As a clinical social worker practicing in mental health, I sit with a lot of people as they work through trauma. Trauma is a broad category because it can cover events that go all the way back to your childhood, but could just as easily be something that happened yesterday. For the veteran, there are the vagaries of war. For a child, it could be the assault that happened from a trusted adult, or the long, slow devastation of neglect.
And no one really wants to talk about it.
Because even if you know rationally that the trauma was inflicted on you, there is a sneaky way in which you feel that you are somehow responsible for the trauma. So a large part of you feels deep shame for something that happened to you, that now feels as if it is a part of you.
It is an additional injury the way that trauma tries to define you, tries to become your whole story, not merely a part of your story.
So when I work with people on talking about their trauma, here is an analogy that is sometimes helpful:
Our memory is like a leaf rubbing.
Maybe some of you have had the chance to make one of these crafts as a child, a leaf rubbing. You find a leaf from a tree, maple trees are the first that come to my mind because of their size and thick veins radiating out from the stem. Then, you place a thin piece of paper over the leaf. Next, you take a crayon or a piece of charcoal and lightly rub over the paper and the leaf, leaving an imprint of the original leaf on the paper.
The image that you have now is like the original leaf, but different; it has changed. Were you to take another piece of paper and lay over this one also over the leaf, then the image would still be there, but less distinct, fainter.
When we remember something, it is like this. Our brains are not hard drives as if when a memory is “stored”, it is in some pristine, unchangeable state. Digital images do not change, no matter how many times we access them. Our memories however, do.
So what does this mean for traumatic memories?
Let me be very clear: traumatic memories are accurate.
When people come forward, especially when it is the first time they have talked about a trauma, then that memory is often very close to what actually happened.
Our brains, due to the survival system known as “fight or flight”, remembers events that were dangerous and difficult, setting us up to avoid (or be triggered) when something close to that event is in our present environment. That particular traumatic memory is retained along with other feelings and sensations that happened alongside it. It is there to warn us.
But this also means that the work of healing trauma means talking through the event, sometimes over and over. This allows for a softening and a shaping of the memory so that our reaction to the event does not carry the same emotional punch that it once did.
Memories are about feelings.
We have a different relationship to a leaf rubbing than we did to the original leaf. While the original trauma was awful, after layer upon layer of telling our story has occurred, there is a distance, maybe even a pairing of the memory with some different emotion now.
That original memory likely had a host of vivid and difficult sensations attached to it. We may have feared for our life. We may have felt violated emotionally, physically, and/or sexually. We may have vivid sensations such as the taste of blood in our mouth, the smell of smoke, the pressure of a touch that was not wanted.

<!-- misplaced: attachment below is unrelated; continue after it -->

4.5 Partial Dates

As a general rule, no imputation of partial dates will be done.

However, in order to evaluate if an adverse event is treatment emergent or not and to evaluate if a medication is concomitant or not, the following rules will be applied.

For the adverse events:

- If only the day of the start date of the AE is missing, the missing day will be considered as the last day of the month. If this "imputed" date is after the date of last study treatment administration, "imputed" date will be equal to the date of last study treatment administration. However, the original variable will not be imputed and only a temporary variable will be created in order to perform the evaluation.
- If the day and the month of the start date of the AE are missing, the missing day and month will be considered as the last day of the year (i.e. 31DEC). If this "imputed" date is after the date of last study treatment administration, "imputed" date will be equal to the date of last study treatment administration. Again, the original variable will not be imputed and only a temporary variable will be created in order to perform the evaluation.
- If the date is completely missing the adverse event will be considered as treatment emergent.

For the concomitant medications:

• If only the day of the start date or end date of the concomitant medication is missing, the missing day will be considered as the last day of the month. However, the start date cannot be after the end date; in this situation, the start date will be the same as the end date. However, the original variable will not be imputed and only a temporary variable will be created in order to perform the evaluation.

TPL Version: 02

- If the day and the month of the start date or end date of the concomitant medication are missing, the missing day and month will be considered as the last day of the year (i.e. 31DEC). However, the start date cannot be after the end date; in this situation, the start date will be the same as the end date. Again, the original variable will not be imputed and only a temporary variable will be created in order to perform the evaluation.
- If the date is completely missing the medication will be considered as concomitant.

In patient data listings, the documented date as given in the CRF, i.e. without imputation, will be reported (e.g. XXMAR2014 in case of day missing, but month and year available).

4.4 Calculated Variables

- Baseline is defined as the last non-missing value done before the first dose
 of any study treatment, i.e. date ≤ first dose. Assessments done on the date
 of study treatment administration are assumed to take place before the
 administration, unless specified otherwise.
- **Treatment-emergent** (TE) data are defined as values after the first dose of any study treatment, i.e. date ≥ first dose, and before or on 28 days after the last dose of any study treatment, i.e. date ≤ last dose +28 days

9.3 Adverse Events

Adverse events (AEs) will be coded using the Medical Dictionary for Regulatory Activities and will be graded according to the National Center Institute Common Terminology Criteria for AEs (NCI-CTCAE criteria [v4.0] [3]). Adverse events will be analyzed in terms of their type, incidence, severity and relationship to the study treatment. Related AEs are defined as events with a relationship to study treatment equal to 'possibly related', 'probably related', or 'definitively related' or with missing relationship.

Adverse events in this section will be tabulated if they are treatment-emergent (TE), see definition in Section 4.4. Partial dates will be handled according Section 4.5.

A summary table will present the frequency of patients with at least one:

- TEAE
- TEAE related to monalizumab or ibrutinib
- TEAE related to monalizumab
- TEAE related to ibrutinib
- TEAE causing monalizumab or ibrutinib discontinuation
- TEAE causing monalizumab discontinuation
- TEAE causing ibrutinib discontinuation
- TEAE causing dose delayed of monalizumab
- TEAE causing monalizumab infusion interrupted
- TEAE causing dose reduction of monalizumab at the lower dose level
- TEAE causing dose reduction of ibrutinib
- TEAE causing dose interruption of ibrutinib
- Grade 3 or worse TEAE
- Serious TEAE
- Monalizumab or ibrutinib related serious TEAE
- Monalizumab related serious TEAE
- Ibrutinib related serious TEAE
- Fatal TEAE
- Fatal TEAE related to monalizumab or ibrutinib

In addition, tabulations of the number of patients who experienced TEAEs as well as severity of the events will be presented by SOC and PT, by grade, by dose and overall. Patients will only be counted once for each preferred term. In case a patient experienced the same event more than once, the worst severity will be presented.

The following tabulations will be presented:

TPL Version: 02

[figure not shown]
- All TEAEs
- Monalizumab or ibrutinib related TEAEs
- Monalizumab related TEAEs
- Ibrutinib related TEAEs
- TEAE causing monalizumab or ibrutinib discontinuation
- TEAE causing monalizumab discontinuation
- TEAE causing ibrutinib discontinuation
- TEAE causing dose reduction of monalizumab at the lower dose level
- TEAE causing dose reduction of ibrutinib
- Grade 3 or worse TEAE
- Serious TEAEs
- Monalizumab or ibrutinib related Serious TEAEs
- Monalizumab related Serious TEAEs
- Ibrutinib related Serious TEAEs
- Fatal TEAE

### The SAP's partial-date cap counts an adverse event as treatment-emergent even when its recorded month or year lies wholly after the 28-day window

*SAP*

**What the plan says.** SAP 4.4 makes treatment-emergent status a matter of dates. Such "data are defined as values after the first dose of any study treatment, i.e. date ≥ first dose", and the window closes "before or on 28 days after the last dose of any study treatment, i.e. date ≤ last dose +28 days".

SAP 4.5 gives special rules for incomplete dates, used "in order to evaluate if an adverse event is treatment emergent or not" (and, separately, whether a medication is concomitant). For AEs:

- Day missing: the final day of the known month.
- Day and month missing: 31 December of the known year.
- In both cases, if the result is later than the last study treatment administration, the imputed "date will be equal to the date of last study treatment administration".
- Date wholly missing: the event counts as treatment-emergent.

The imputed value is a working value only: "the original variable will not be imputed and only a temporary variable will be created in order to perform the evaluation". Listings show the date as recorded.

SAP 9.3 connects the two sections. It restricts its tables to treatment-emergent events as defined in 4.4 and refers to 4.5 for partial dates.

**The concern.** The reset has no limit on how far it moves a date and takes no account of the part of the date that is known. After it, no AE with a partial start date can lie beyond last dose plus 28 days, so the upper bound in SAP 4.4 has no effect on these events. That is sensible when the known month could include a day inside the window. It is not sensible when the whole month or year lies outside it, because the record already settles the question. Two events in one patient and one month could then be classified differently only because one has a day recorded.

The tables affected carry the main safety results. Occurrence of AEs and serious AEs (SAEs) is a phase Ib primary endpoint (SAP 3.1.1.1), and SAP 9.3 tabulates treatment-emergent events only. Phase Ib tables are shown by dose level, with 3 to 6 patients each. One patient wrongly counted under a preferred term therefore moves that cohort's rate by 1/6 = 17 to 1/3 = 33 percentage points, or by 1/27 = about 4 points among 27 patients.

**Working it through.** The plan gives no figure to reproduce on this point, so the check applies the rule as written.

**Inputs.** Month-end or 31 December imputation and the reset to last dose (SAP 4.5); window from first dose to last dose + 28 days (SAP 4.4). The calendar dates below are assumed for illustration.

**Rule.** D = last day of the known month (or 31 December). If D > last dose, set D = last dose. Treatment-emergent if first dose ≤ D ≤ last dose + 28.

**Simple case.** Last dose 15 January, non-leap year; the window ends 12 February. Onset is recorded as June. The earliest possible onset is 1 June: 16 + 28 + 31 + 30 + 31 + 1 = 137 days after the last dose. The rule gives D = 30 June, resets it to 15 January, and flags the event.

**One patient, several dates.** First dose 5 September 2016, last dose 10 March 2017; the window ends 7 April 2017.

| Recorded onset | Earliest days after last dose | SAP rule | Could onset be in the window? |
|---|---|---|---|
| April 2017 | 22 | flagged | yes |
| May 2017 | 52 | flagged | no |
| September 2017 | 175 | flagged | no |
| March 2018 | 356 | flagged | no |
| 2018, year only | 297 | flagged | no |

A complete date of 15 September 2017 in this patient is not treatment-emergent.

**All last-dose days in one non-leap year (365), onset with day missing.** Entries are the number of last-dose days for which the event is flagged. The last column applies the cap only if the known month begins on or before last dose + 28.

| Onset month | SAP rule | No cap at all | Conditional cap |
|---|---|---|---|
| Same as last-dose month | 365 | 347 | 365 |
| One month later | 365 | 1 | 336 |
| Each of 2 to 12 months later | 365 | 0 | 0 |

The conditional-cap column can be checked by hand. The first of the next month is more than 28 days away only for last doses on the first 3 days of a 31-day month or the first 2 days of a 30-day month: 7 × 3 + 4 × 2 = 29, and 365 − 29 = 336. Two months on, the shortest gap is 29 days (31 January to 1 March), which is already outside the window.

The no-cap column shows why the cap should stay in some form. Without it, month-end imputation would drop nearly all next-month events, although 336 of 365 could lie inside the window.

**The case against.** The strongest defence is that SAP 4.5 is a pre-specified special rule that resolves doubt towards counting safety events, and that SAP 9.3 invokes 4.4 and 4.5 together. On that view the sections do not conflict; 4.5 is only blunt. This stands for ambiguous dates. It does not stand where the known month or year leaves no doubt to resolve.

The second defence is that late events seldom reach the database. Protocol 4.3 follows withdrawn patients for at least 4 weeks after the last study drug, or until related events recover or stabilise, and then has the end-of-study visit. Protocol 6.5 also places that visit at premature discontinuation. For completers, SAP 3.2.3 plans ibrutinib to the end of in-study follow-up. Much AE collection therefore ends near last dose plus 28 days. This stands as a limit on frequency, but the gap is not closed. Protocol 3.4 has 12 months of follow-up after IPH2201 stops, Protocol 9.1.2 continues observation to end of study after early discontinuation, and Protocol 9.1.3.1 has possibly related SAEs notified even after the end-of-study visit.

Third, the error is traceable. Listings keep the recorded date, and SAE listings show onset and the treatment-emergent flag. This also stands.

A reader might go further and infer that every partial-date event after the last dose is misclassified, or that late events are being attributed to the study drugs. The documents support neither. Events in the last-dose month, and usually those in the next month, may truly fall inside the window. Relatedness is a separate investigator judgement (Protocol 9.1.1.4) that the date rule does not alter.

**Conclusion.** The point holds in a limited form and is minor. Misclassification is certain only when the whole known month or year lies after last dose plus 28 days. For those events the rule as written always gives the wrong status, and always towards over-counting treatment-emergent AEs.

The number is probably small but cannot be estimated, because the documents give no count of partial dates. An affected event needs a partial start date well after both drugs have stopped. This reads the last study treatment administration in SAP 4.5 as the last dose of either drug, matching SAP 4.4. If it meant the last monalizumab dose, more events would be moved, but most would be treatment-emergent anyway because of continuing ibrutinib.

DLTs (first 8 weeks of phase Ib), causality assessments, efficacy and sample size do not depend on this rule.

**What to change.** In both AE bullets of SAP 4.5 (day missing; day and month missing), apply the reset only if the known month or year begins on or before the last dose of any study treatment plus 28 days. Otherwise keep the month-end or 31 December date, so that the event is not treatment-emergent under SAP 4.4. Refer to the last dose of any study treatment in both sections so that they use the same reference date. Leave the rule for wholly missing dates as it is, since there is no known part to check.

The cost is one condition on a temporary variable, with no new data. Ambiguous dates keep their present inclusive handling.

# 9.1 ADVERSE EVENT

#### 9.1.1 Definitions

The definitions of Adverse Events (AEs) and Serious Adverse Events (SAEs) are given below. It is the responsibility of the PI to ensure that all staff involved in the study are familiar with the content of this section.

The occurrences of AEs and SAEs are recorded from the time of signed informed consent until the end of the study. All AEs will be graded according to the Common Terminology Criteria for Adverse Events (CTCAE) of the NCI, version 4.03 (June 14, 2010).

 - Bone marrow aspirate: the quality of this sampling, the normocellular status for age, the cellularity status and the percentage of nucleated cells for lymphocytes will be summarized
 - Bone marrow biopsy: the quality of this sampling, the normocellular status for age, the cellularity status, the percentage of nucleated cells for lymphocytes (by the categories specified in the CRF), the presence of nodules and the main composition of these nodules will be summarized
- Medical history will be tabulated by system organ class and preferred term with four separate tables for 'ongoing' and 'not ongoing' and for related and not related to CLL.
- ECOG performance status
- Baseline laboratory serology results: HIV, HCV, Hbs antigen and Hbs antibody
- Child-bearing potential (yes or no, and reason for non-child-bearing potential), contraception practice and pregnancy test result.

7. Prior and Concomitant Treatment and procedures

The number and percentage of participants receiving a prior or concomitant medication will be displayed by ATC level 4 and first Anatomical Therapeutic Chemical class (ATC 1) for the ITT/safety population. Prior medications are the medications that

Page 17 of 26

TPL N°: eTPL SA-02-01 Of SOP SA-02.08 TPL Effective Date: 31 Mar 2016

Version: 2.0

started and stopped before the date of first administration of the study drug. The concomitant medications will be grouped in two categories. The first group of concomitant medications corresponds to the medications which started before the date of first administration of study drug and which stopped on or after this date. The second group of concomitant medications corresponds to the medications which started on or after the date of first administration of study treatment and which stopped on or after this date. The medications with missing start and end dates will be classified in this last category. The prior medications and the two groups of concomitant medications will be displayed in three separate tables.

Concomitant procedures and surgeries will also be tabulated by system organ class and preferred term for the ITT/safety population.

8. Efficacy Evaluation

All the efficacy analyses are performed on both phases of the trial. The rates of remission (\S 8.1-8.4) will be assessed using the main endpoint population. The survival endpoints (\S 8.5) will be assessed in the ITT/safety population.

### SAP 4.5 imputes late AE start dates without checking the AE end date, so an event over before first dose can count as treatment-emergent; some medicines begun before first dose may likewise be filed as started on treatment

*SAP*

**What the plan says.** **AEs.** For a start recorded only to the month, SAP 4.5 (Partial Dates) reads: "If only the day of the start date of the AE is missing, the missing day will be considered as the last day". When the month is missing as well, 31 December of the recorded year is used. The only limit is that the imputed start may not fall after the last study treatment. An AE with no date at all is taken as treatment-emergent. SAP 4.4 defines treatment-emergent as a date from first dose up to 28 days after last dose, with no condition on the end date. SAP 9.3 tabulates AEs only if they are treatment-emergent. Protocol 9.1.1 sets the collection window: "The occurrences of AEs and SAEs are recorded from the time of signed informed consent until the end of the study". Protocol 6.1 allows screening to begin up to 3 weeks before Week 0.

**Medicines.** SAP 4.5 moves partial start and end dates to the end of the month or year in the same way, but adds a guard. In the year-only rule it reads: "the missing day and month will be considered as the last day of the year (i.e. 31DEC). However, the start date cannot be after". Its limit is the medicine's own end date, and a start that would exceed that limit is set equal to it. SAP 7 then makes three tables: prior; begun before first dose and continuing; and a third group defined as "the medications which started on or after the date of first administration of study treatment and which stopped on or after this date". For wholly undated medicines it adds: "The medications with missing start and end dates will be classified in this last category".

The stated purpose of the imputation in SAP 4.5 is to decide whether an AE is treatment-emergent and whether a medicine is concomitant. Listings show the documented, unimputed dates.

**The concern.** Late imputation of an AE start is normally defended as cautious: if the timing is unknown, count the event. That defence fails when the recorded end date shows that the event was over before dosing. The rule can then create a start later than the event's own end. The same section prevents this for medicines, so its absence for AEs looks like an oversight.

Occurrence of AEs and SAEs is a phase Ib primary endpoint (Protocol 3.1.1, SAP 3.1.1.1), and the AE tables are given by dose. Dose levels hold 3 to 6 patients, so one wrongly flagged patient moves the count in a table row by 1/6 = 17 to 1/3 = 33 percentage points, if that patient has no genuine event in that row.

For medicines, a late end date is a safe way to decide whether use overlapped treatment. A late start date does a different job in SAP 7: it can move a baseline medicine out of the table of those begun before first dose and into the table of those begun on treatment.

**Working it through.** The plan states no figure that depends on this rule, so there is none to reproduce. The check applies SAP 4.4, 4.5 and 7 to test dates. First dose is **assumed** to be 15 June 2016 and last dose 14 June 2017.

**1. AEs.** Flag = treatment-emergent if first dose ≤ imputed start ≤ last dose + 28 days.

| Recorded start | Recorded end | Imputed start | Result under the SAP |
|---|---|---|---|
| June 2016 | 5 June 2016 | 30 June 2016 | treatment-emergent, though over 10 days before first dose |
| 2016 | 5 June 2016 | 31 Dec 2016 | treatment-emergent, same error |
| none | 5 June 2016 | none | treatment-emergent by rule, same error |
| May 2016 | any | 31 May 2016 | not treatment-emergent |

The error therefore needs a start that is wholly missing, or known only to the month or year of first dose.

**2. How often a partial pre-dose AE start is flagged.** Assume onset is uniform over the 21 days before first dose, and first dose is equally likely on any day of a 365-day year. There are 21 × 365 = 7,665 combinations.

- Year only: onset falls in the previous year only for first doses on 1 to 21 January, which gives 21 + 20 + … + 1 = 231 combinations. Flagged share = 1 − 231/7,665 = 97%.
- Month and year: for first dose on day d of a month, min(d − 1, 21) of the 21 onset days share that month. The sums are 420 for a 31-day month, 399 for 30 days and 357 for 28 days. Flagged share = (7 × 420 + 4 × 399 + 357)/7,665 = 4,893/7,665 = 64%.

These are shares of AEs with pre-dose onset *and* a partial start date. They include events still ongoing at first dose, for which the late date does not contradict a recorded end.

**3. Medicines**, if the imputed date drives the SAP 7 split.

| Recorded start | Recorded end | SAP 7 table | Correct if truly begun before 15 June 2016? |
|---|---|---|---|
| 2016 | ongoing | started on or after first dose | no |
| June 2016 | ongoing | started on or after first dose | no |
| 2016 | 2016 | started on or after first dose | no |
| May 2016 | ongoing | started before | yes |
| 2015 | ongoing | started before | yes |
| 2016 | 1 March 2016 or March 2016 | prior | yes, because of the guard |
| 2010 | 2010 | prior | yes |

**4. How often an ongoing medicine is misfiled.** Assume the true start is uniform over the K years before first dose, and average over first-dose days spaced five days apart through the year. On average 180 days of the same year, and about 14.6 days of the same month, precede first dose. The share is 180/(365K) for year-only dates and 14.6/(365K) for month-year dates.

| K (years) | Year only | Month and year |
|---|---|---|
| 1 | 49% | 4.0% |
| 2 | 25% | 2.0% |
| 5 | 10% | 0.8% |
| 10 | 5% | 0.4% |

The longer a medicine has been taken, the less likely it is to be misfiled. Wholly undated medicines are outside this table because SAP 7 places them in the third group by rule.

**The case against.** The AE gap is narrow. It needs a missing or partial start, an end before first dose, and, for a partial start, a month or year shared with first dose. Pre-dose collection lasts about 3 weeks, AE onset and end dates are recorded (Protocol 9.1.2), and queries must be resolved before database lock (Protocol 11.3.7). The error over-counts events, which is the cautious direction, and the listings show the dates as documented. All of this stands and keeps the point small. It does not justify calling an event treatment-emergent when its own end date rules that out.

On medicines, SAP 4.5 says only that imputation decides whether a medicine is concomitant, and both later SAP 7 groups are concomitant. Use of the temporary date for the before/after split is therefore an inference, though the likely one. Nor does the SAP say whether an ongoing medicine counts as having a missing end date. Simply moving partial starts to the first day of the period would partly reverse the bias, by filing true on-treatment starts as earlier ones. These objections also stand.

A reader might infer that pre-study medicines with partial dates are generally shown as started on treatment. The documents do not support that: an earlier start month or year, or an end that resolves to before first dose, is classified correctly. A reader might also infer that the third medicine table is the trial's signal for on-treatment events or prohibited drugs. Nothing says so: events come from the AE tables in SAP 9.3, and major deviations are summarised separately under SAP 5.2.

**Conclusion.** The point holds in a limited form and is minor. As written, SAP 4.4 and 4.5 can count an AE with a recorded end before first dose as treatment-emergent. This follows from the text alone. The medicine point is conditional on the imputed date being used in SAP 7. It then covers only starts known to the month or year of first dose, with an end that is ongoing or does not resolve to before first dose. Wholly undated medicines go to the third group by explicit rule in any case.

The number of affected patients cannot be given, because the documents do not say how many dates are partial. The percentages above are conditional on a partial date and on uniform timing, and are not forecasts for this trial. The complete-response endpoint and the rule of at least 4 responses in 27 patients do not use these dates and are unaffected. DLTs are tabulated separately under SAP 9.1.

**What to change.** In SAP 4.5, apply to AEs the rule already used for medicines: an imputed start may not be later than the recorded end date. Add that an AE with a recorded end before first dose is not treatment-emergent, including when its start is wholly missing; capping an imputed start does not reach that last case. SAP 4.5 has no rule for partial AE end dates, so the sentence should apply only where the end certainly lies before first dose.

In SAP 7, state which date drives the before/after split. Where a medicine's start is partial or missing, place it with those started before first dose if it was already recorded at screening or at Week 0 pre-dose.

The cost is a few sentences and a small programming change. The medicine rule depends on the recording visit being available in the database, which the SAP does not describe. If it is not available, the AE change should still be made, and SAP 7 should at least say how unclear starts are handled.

So we tell these stories, even the details of these stories in a therapeutic space. Ideally this space is one where we feel safe, with someone who helps us feel safe. Then the emotion of that space is now connected to this memory and its retelling.
Because we don’t remember an event directly; we remember the last time we remembered it.
Now the next time you remember the trauma, it is not just the trauma itself, but now you remember telling it. There is a layer there. Standard treatment for trauma is about telling the story, in groups where you feel safety and support, or individually with a friend, trusted family member, or therapist.
Memories are also about meaning.
As we work through a particularly difficult memory, we also want to pay attention to the meaning that we brought out of the trauma. Did we learn something along the lines of “I’m helpless and will always be helpless”? Or was the meaning something like “Trust no one” or “Everyone is out to take whatever they can from you” or “I am only worth what I can do sexually”?
The work of therapy is also the work of meaning-making, of reinterpreting, of questioning some of those “lessons learned” to see whether they were true then and if they are still true now.
This is not to say that trauma always lies to us; often the lessons we learn in traumatic events helps us survive those events. The challenge is to make space for some revision of those “lessons learned”, to incorporate new information so that we learn to trust, to be open, that we have value and worth and goodness.
And in light of the current discussions about traumatic events that happened a long time ago, from my training and experience, I know that we should err on the side of the memory being true, that the memory of trauma, especially one seldom told, is accurate.
But the work of therapy is the work of telling the story so that this trauma (and the one who inflicted it) do not continue to hold power over us, so that the place where we currently feel broken, becomes a place of healing, and eventually beauty.